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|GB1123879A *||Title not available|
|GB1188635A *||Title not available|
|GB1430136A *||Title not available|
|JPS5373235A *||Title not available|
|1||CA102(8):64744C; Chemical Abstract; Mitsubishi Electric Crop., Patent Application JP 59/138695 "pour Point Depressants for Crude Petroleum".|
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|3||CA96(22)184028b; Chemical Abstract: Sayno Chemical Industries, Ltd., Patent Application JP 56/167791 "Low Temperature Flow Improvers".|
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|7||Stratton, William, "High Shear PS Emulsion Works at High Temperatures," Adhesives Age, Jun. 1985, pp. 21-23.|
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|Citing Patent||Filing date||Publication date||Applicant||Title|
|US5718958 *||Jun 7, 1995||Feb 17, 1998||Avery Dennison Corporation||Repulpable pressure-sensitive adhesive constructions having multiple layers|
|US5827609 *||Jun 7, 1995||Oct 27, 1998||Avery Dennison Corporation||Multilayer Pressure-sensitive adhesive construction|
|US5993961 *||Jun 7, 1995||Nov 30, 1999||Avery Dennison Corporation||Use of pressure-sensitive adhesive as a barrier coating|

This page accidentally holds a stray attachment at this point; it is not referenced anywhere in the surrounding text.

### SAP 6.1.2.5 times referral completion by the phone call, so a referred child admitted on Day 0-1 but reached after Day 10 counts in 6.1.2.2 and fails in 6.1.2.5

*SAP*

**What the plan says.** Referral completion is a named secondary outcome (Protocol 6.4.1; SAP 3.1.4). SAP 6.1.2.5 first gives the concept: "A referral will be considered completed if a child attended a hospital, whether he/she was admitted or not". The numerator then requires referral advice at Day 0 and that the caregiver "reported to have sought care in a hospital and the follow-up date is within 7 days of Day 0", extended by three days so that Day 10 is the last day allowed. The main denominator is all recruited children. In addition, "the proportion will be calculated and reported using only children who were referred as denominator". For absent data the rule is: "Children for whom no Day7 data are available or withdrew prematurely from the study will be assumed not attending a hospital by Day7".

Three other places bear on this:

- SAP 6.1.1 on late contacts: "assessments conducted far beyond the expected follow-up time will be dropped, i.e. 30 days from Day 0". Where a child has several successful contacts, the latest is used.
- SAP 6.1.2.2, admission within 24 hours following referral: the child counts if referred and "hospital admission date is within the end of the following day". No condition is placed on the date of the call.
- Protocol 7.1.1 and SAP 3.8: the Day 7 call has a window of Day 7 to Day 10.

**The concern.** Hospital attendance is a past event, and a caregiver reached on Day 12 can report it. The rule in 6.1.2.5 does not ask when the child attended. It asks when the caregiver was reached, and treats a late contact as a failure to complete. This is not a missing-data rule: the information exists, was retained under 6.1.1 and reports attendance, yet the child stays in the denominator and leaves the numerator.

|US6083338 *||Sep 26, 1996||Jul 4, 2000||Avery Dennison Corporation||Method for producing repulpable pressure-sensitive adhesive constructions having multiple layers|
|US6592990||Aug 30, 2001||Jul 15, 2003||Appleton Papers Inc.||In situ microencapsulated adhesive|
|U.S. Classification||428/343, 526/318.43, 428/355.0AC, 428/518|
|International Classification||C09J133/08, C08F222/14, C09J131/02, C08F220/18, C08F218/04, C09J7/02, C09J135/08|
|Cooperative Classification||Y10T428/3192, C09J131/02, C09J7/021, C08F218/04, Y10T428/28, C09J133/08, C09J2201/606, C08F222/14, C08F220/18, Y10T428/2891, C09J7/0246, C09J135/08|
|European Classification||C09J7/02K4, C09J133/08, C09J135/08, C08F222/14, C08F220/18, C09J131/02, C09J7/02F2, C08F218/04|
|Mar 17, 1988||AS||Assignment|